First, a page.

Probing the role of chemical composition on the toxicity of atmospheric particles


Over the last decade our understanding of the impact of air pollution on both short- and long-term population health has advanced considerably and there is now a better understanding of the impacts of air pollution beyond the lungs.  However, there are still major gaps in our understanding of the most harmful components within the air we breathe and the mechanisms by which they induce adverse effects. In order to link the chemical composition of air pollution with adverse health outcomes, multidisciplinary research is needed to understand the underlying causal mechanisms.

Atmospheric aerosols are extremely complex, containing many thousands of compounds as shown in the figure below taken from Stewart et al., 2021 (, 2021). But which ones cause toxic effects in the human body?

a two dimensional gas chromatography image of aerosol showing complexity

Figure: Two-dimensional gas chromatography analysis of atmospheric particles, showing thousands of compounds present.

A recent study in Europe showed that inorganic species, crustal materials and biogenic secondary organic aerosols control the mass of particulate matter. However, oxidative potential was associated with anthropogenic secondary organic aerosols and metals from vehicle non-exhaust emissions. This suggests that policies that aim to mitigate only the mass of particles present in the atmosphere may not reduce oxidative potential or other measures of exposure.

To survive the toxicity of chemicals in the environment, cells across all species have evolved a range of distinct stress-inducible cytoprotective mechanisms. The activation of these pathways in vivo therefore provides an early biomarker of toxicity and a means of evaluating the relative hazard of different chemicals or responses secondary to the development of oxidative stress and inflammation.

This unique cross disciplinary project will link researchers in aerosol chemistry, air quality and toxicology to investigate the health effects of exposure to different chemical functionalities within atmospheric particulate matter.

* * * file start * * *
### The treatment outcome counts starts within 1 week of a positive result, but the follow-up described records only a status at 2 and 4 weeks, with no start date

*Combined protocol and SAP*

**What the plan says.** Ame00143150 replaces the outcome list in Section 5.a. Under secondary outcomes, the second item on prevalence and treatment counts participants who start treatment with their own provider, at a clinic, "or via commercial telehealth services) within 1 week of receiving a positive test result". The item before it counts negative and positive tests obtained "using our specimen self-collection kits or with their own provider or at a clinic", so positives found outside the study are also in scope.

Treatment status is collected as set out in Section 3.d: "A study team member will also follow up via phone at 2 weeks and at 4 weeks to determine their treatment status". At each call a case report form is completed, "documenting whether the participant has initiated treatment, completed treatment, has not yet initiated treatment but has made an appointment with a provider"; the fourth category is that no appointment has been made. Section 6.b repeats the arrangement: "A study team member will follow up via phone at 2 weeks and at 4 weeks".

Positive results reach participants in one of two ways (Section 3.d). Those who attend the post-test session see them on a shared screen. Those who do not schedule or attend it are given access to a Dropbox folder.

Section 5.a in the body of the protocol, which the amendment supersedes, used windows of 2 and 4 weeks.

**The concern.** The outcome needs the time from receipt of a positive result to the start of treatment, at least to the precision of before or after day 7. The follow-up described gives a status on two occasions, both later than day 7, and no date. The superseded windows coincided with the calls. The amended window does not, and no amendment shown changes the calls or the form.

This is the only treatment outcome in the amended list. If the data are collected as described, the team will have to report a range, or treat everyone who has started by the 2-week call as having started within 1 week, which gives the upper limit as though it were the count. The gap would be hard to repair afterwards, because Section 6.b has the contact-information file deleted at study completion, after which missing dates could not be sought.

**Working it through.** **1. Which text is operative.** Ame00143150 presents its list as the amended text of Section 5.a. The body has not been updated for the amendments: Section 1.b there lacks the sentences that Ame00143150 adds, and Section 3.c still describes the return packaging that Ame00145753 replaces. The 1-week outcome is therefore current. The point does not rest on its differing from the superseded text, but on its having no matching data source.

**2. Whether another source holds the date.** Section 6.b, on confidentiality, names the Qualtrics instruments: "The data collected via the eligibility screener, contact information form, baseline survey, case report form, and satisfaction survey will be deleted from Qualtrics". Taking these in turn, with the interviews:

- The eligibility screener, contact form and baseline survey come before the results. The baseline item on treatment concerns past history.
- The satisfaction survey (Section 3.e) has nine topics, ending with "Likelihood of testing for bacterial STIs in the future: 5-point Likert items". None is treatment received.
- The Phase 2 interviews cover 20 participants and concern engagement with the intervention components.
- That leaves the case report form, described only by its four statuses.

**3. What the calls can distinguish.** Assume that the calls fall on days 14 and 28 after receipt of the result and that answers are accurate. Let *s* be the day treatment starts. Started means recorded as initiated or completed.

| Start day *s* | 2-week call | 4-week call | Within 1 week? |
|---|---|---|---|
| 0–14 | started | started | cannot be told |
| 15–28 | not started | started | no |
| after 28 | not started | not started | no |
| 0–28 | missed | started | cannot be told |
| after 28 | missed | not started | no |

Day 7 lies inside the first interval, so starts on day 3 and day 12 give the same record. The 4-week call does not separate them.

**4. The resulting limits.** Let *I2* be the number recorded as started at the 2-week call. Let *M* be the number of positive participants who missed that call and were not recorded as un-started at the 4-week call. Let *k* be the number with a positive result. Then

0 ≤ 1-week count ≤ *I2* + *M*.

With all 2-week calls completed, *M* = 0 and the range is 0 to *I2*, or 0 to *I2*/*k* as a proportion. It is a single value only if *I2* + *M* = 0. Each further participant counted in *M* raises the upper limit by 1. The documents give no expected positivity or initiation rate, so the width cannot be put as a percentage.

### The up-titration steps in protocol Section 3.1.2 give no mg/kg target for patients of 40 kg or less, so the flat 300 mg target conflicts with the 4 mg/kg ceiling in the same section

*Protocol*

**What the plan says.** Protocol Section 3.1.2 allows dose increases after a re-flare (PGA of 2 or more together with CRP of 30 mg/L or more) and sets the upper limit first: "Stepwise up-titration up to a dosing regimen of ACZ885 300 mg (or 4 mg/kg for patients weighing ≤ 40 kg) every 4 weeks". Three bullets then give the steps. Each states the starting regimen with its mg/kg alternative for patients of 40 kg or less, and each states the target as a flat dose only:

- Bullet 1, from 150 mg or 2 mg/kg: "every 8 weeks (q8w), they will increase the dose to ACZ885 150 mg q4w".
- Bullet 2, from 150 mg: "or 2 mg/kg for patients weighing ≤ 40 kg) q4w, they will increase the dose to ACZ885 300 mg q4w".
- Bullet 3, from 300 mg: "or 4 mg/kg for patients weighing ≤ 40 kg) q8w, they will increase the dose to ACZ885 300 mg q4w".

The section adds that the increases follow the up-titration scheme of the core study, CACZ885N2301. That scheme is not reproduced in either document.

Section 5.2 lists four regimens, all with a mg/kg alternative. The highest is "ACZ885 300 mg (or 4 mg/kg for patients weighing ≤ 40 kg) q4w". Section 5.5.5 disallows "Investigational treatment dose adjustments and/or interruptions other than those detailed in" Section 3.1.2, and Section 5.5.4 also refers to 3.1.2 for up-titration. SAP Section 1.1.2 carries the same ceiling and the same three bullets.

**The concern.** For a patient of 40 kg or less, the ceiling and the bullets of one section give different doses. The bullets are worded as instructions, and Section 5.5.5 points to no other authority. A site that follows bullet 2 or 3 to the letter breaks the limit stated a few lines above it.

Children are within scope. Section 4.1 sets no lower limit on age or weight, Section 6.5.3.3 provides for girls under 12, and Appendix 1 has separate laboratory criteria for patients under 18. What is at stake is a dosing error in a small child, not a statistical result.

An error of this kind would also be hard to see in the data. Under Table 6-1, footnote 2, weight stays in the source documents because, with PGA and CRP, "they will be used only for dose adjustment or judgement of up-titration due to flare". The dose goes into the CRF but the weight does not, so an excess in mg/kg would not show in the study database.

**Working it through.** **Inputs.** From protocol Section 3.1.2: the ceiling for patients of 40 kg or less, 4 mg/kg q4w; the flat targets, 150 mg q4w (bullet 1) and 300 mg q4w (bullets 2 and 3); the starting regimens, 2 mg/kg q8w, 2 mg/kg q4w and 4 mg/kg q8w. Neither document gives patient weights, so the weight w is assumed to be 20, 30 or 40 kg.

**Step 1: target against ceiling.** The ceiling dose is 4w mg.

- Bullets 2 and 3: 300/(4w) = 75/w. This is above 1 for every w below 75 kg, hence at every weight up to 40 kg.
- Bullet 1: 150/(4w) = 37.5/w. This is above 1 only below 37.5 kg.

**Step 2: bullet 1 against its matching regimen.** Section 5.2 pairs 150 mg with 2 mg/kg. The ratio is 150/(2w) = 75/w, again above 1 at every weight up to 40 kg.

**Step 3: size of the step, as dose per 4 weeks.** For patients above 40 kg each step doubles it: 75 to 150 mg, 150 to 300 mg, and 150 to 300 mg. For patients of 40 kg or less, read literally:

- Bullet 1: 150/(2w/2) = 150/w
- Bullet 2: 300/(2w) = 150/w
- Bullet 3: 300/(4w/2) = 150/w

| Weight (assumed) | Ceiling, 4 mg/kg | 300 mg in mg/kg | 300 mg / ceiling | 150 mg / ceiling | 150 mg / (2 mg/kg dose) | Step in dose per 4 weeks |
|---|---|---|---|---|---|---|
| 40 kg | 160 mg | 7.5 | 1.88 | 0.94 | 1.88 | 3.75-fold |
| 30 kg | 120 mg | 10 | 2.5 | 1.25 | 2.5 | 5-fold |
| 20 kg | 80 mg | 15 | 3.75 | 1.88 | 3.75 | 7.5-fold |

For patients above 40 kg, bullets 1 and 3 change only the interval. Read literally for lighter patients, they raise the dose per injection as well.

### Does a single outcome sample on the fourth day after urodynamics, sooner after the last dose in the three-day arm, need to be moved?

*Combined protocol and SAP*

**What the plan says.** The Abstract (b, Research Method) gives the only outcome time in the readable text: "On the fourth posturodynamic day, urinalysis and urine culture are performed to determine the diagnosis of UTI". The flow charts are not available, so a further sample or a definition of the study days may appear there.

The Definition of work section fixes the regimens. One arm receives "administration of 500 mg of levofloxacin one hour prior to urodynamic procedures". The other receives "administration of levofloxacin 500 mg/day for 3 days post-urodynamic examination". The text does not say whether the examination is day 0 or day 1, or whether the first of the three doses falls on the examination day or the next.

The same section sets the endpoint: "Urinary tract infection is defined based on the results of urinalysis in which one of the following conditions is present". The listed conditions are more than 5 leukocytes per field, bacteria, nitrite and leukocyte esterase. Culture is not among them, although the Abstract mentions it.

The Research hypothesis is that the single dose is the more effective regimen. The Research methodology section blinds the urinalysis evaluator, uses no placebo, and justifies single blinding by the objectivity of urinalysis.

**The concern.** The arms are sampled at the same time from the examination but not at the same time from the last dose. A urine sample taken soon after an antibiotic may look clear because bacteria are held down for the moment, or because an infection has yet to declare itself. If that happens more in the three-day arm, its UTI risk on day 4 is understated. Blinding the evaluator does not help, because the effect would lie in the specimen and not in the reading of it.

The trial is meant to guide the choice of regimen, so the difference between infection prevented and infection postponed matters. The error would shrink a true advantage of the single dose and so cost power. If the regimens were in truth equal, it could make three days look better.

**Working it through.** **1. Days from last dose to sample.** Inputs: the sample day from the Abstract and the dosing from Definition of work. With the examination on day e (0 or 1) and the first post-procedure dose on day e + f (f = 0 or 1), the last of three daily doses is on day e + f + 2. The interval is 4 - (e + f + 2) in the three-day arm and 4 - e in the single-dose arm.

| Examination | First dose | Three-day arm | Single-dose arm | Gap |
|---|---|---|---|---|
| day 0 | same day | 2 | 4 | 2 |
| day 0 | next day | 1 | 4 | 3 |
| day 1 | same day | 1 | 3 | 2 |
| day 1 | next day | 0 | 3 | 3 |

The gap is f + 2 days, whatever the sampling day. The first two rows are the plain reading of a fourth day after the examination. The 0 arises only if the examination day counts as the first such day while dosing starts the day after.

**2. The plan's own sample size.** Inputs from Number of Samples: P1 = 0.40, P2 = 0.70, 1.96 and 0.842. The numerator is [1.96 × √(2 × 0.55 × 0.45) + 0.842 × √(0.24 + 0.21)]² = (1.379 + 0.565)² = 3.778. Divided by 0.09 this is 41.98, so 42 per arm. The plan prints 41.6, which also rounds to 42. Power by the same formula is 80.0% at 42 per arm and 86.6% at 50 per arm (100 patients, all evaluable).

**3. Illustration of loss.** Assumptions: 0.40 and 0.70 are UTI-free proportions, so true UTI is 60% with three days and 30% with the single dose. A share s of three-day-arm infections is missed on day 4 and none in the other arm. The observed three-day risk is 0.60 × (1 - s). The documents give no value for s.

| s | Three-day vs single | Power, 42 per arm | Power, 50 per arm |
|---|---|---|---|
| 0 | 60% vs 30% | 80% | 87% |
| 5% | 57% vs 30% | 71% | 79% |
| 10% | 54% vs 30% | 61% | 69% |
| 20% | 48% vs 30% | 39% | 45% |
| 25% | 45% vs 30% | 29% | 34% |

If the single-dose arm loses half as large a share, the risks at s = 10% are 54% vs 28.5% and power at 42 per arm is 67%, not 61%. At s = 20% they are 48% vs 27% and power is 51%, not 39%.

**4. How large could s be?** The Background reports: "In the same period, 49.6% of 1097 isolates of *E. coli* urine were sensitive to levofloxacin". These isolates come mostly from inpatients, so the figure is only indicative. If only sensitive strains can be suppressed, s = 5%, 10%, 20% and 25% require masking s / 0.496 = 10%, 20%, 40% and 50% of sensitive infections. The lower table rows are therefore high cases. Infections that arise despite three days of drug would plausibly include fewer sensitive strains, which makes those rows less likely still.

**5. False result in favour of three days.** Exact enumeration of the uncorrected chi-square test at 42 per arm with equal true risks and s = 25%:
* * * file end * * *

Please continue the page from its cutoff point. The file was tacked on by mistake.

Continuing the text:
Project description

This project will be co-supervised by Prof Jacqui Hamilton and Prof Ally Lewis at the Wolfson Atmospheric Chemistry Laboratories.  In order to simplify the complexity of the atmosphere, laboratory experiments using simulation chambers can be used to create secondary organic aerosols (SOA) from individual volatile organic compounds. The student will use state of the art chromatographic and high resoltuions mass spectrometric tools to understand the composition of SOA. This project will investigate the differential toxicity of SOA formed from biogenic and anthropogenic sources.

The student will also carry out exposure experiments at the School of Medicine at the University of Dundee with project partners Prof Roland Wolf and Dr Francisco Inesta-Vaquera. Here biological/enzymatic approaches will be used to modify the composition of SOA extracts, either systematically removing functional groups or via oxidative transformation. The change in composition and corresponding change in toxicity will be determined. This will allow an assessment of which types of molecules in aerosol particles pose the greatest risk to human health. This will allow policy makers to identify which aerosol sources should be reduced to minimise health risks.

The student will work within the HIPTOX project, funded by the Natural Environment Research Council and the Medical Research Council. This project aims to develop a unique Air Pollution Hazard Identification Platform and involves collaborators from Universities of Manchester, Birmingham, Edinburgh, Imperial College London, Dundee and the NIHR Manchester Clinical Research Facility.


The studentship is offered as part of the NERC PANORAMA Doctoral Training Programme that will provide training in addition to that offered by the department.  Through both the departmental and PANORAMA training, there are a wide range of training activities, including courses aimed at specific science objectives, at improving your transferable skills and putting your work into a wider scientific context.


We appreciate that this PhD project encompasses several different science and technology areas, and we don’t expect applicants to have experience in many of these fields. The project is well supported with experienced scientists and training in these new techniques and disciplines.